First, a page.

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MY DEAR DAUGHTER, If a long interval lies between the date of this and your last, you must attribute it to the fact, that my heavy correspondence, publick and private, and official duties, compel me to lengthen the period between my answers and the letters to which they reply, to a much greater extent than I desire in writing to you and the rest of the family. I correspond with all of them which of itself occupies a good deal of my time.
The opinions you express in reference to the state of things in Europe are very sensible and just. There is no prospect of a successful termination of the efforts of France to establish a free popular Government; nor was there any from the begining. She has no elements out of which such a government could be formed; and if she had, still she must fail from her total misconception of the principles, on which such a government, to succeed, must be constructed. Indeed, her conception of liberty is false throughout. Her standard of liberty is ideal; belongs to that kind of liberty which man has been supposed to possess, in what has been falsely called a state of nature, a state supposed to have preceded the social and political, and in which, of course, if it ever existed, he must have live[d] a part, as an isolated individual, without Society, or Government. In such a state, if it were possible for him to exist in it, he would have, indeed, had two of the elements of the French political creed; liberty and equality, but no fraternity. That can only exist in the social and political; and the attempt to unite the other two, as they would exist, in the supposed state of nature, in man, as he must exist in the former, must and ever will fail. The union is impossible, and the attempt to unite them absurd; and must lead, if persisted in, to distraction, anarchy and finally absolute power, in the hand of one man.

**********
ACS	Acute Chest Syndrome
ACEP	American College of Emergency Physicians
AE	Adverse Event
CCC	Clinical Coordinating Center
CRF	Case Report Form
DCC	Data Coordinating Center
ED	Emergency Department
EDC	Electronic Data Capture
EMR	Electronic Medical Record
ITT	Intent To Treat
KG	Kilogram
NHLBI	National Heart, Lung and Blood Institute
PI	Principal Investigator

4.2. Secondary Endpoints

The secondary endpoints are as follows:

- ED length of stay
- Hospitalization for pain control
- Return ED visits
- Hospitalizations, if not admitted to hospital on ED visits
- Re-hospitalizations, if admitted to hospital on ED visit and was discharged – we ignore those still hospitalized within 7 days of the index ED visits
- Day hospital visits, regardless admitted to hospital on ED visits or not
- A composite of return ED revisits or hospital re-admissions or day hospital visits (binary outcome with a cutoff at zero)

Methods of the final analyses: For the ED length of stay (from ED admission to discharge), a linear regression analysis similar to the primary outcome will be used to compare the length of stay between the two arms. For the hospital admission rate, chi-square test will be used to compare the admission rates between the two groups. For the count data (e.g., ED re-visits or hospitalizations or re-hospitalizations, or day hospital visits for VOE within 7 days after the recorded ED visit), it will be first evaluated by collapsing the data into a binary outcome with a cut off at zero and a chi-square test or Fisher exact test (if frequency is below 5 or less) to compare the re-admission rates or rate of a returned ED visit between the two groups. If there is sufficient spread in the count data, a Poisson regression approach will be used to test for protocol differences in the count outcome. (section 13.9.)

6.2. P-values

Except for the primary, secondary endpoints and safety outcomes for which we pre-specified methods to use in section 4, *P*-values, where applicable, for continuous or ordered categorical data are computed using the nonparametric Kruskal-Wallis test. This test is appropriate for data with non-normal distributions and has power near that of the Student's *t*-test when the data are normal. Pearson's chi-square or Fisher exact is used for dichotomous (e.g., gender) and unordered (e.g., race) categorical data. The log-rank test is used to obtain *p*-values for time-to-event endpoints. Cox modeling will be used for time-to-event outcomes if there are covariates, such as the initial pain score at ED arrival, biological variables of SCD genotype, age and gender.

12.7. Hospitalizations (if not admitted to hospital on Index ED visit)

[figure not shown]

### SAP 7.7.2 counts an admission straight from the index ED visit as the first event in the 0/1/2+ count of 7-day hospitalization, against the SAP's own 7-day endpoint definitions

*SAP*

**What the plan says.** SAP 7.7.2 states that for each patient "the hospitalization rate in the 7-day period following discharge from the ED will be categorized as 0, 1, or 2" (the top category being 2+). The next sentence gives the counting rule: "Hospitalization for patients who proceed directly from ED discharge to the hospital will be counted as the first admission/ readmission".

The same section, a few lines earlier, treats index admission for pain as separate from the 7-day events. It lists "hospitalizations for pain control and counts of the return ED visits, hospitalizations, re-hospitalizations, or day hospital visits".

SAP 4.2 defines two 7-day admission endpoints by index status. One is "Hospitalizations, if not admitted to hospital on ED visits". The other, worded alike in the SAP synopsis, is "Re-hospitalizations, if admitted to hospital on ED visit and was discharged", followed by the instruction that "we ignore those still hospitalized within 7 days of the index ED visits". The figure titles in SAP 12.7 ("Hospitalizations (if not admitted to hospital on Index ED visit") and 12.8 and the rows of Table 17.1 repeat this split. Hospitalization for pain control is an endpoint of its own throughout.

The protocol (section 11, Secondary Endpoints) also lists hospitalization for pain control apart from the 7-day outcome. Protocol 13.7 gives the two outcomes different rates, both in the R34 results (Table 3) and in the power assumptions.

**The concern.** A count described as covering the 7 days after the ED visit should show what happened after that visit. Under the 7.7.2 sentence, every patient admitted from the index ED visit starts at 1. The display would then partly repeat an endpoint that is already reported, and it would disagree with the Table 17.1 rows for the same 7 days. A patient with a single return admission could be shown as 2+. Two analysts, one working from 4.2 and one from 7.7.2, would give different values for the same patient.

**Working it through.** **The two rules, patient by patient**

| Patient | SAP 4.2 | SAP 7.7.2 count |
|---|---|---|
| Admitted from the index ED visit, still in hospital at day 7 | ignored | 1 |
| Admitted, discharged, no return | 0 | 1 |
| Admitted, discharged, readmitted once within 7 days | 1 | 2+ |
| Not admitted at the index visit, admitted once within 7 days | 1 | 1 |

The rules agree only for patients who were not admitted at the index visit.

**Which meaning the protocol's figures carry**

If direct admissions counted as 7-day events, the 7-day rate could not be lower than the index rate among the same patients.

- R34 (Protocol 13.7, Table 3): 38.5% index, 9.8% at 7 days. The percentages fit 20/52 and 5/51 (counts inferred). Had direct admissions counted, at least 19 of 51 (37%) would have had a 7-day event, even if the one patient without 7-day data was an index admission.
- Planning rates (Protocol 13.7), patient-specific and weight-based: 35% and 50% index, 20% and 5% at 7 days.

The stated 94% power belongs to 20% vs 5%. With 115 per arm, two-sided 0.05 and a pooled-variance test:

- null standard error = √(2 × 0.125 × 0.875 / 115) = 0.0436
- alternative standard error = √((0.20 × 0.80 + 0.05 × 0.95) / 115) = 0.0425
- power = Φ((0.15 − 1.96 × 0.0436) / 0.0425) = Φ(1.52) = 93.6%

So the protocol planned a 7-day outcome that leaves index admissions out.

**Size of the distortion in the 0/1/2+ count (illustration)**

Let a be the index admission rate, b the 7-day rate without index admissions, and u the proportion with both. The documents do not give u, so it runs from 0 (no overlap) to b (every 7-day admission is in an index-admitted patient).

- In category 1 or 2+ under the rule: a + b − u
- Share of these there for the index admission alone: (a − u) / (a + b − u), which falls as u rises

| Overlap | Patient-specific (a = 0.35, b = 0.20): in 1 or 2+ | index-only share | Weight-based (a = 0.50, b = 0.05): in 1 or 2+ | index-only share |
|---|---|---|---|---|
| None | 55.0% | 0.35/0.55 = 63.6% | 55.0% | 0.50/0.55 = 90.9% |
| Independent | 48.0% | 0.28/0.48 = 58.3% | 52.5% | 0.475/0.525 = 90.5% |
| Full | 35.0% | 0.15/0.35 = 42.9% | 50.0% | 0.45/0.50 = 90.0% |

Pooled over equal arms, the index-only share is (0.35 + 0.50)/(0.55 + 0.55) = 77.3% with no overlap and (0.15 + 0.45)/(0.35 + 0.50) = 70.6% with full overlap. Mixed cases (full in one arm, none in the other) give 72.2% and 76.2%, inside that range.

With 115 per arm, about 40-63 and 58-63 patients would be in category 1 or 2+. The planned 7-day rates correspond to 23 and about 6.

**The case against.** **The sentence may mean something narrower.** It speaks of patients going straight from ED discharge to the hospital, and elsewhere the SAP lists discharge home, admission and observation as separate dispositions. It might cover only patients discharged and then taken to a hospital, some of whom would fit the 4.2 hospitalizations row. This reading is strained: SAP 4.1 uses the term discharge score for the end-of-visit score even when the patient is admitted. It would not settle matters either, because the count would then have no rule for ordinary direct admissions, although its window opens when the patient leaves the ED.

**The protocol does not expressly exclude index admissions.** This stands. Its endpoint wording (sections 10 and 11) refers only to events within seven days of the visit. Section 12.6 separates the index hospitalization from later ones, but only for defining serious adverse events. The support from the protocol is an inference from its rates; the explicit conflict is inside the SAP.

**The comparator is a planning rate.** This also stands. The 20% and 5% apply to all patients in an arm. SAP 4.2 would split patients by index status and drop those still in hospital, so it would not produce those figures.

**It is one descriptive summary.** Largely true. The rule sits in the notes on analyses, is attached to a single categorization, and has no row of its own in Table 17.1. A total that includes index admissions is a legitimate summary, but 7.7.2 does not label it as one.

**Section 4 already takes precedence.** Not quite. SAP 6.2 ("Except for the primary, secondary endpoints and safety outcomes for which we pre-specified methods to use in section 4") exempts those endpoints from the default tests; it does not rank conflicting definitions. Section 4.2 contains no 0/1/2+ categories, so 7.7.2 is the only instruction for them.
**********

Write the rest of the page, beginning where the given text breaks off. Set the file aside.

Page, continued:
It is this false conception that is upheaving Europe, and which, if not corrected, will upset all her efforts to reform her social and political condition. It is at the same time threatening our institutions. Abolitionism originates in it, which every day becomes more formidable, and if not speedily arrested, must terminate in the dissolution of our Union, or in universal confusion, and overthrow of our system of Government. But enough of these general speculations.
We are in the midst of the presidential canvass. It will be one of great confusion. Neither party is satisfied, or united on its nominee; and there will probably be a third candidate, nominated by what are called the Barnburners, or Van Burenites. The prospect, I think, is, that Taylor will succeed, tho' it is not certain. The enclosed will give you all the home news.
It is still uncertain, when Congress will adjourn; but, I think it probable it will about the 1st August.
My health continues good. I am happy to hear you are all well, and that the children [are] growing and doing so well. Kiss them for their Grandfather, and tell them how happy he is to learn, that they are such good children. Give my love to Mr. Clemson.
- John C. Calhoun
- Annual Report of the American Historical Association for the Year 1899, Calhoun Correspondence.